Ng's research lies in developing new network models, network architectures, and holistic networked systems that enable a robust and manageable global networked infrastructure for the future. He earned a Ph.D. and M.S. in Computer Science from Carnegie Mellon University (CMU). He holds a B.S. in Computer Engineering with distinction and magna cum laude from University of Washington.
When he first learned he’d been named an IEEE Fellow, Ng said, “I was excited and felt incredibly honored.”
The designation of Fellow is the highest honor conferred by the IEEE on its members. Ng was recognized for his contributions to circuit-switched innovations in datacenter network and scalable methods for internet delay estimation. Recipients are selected following a rigorous evaluation process. Less than 0.1% of voting members are selected annually to be elevated to IEEE Fellow.
When discussing his research, Ng explains, “My lab is called the BOLD Lab (which stands for ‘Big-data and Optical Lightpaths Driven’) for good reasons. Communication demands from data intensive applications such as distributed deep learning continue to out-strip the pace at which network bandwidth grows, not to mention the enormous energy consumption implications. The world will need bold innovations to solve the performance and energy consumption problems in data-intensive computing.”
“My research vision is to realize scalable purely optical circuit-switched network cores that have low energy consumption, high bandwidth and low latency, and to bring the complex application-level behaviors and intentions into the utilization and resource management of the networks, so as to achieve an optimal ecosystem for large-scale distributed data-intensive applications.”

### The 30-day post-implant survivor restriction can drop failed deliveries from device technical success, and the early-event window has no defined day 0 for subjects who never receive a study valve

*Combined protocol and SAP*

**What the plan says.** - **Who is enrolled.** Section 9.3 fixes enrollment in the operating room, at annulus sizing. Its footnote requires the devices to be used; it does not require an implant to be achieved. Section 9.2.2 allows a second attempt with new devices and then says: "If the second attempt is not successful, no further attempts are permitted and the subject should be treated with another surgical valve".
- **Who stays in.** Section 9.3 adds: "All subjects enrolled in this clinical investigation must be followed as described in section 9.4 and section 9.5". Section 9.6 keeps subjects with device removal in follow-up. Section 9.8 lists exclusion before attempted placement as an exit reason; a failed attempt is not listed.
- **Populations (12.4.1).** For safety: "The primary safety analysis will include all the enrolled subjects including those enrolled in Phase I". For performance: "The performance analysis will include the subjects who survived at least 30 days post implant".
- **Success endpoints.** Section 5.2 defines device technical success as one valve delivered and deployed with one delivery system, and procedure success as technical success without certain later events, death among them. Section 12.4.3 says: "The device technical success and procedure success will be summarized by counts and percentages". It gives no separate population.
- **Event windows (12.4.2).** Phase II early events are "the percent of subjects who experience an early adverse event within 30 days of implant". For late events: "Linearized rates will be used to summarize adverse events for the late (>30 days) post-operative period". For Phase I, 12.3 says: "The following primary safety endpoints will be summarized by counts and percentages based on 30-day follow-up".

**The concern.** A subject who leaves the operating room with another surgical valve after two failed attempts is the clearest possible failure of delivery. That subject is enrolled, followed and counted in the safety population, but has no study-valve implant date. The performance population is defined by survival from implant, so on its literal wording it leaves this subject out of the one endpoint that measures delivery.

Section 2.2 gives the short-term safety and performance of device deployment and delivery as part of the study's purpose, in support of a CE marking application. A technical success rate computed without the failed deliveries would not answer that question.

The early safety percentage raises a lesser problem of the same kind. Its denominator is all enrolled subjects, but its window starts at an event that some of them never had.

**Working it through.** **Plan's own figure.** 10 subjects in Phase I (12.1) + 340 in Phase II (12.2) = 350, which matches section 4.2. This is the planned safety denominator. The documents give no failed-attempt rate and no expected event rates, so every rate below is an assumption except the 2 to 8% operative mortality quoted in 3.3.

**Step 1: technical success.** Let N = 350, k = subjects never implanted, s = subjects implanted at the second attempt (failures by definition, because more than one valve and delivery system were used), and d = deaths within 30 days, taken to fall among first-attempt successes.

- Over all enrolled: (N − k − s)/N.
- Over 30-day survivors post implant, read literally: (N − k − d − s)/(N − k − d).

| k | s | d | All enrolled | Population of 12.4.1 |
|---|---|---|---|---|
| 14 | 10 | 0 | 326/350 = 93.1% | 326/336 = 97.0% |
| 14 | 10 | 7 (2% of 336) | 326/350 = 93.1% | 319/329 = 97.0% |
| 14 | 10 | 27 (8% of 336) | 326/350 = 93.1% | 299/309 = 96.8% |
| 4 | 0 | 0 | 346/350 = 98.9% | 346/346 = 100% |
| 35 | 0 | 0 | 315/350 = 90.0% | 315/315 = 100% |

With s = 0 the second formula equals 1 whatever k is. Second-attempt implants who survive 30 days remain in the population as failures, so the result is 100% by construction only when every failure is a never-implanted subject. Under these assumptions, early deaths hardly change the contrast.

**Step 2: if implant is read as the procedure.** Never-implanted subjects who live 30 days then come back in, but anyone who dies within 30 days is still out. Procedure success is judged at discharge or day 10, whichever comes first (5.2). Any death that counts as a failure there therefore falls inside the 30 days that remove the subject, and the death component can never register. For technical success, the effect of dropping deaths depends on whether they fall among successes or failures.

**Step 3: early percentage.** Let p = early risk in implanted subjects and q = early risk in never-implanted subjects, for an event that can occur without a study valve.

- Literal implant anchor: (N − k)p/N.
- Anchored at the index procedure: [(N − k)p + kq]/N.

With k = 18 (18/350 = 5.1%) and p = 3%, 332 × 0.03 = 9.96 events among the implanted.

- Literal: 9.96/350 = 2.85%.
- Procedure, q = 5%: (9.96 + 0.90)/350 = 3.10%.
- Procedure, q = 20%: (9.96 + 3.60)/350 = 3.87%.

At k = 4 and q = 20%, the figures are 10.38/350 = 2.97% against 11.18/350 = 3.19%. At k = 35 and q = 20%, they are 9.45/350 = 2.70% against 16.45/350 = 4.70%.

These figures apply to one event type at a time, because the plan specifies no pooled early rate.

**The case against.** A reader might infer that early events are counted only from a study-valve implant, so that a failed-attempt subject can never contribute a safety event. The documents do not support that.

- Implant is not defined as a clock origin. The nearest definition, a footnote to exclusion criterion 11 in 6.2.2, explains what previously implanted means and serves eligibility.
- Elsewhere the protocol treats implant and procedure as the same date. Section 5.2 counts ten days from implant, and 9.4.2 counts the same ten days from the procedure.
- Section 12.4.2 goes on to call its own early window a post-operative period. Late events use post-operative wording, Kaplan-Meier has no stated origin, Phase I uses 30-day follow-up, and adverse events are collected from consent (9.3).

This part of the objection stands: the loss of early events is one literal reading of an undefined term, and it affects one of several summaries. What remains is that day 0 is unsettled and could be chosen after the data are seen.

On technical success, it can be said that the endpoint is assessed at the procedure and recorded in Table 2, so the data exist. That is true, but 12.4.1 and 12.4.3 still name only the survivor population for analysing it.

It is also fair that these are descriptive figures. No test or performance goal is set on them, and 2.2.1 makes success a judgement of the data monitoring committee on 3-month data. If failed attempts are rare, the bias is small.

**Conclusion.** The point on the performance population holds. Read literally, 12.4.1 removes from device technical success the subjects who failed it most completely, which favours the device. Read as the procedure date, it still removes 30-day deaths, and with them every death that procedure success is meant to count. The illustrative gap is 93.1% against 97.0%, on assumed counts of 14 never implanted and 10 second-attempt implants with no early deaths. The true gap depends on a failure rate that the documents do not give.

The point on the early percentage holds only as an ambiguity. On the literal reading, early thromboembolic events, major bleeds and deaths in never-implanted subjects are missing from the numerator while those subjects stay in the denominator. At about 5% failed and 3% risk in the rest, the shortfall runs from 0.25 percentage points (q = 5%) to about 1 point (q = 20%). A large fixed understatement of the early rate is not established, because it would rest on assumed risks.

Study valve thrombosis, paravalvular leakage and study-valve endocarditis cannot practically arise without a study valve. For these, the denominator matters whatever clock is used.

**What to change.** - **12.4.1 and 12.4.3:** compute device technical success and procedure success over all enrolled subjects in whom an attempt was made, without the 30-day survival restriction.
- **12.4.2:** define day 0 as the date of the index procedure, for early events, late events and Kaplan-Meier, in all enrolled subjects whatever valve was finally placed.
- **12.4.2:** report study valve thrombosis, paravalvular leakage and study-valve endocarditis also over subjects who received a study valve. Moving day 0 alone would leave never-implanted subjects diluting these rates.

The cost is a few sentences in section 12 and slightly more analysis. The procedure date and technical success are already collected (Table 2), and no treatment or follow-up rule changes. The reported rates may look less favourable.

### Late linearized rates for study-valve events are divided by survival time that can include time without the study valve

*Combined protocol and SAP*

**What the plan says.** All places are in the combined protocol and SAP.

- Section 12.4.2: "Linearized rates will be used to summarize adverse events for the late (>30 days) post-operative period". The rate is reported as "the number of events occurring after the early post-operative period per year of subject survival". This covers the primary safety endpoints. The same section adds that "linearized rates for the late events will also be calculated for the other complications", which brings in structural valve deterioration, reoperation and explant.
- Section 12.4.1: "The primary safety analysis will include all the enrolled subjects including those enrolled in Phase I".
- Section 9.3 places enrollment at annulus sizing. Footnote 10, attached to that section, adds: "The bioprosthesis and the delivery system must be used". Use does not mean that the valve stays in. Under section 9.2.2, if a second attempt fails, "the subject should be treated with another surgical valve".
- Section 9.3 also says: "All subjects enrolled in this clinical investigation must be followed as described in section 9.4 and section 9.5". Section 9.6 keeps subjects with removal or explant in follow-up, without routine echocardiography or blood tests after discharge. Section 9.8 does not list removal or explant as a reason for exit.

Edward Knightly, the Rice University Sheafor-Lindsay Professor of Electrical and Computer Engineering and Computer Science, has known Ng since he was a PhD student at CMU. Knightly recruited Ng to join Rice as an assistant professor in 2003.
“Throughout his career, he has continuously impressed me as a deep thinker, scholar, and outstanding researcher,“ said Knightly. “He showed that power consumption can be reduced by over half, an astounding achievement considering that the scale for a real-world datacenter is MegaWatts, making this a truly promising architecture for future datacenters.”
“Eugene’s work provides a new direction to cloud operators for architecting future cloud datacenter networks as his hybrid packet- and circuit-switched network designs have tremendous energy-consumption advantages,” said Knightly. “The software developed by Eugene’s research provided a new building block for follow-on work, lowering the barrier to entry into the field for the community.”
According to Google Scholar, this research has been cited more than 1000 times.
When reflecting on receiving the news of the IEEE Fellowship, Ng said, “The amazing students that I have collaborated with in my research over the years are my pride and joy. When I shared this news with current students in our group meeting, their cheers were so deafeningly loud that it was as though they were more excited about the news than me! I cherish all the time I get to spend with the students. Without their incredible contributions, none of this could have happened.”
Over the course of his career, Ng has been selected as an Alfred P. Sloan Research Fellow and a Kavli Fellow. He’s also the recipient of a National Science Foundation CAREER Award and an IBM Faculty Award. He holds six U.S. patents.
IEEE is the largest association of technical professionals in the world, with more than 400,000 members in more than 160 countries. The Fellow grade is the organization’s highest level of membership and is conferred by the IEEE Board of Directors upon researchers “with extraordinary records of accomplishment in any of the IEEE fields of interest.”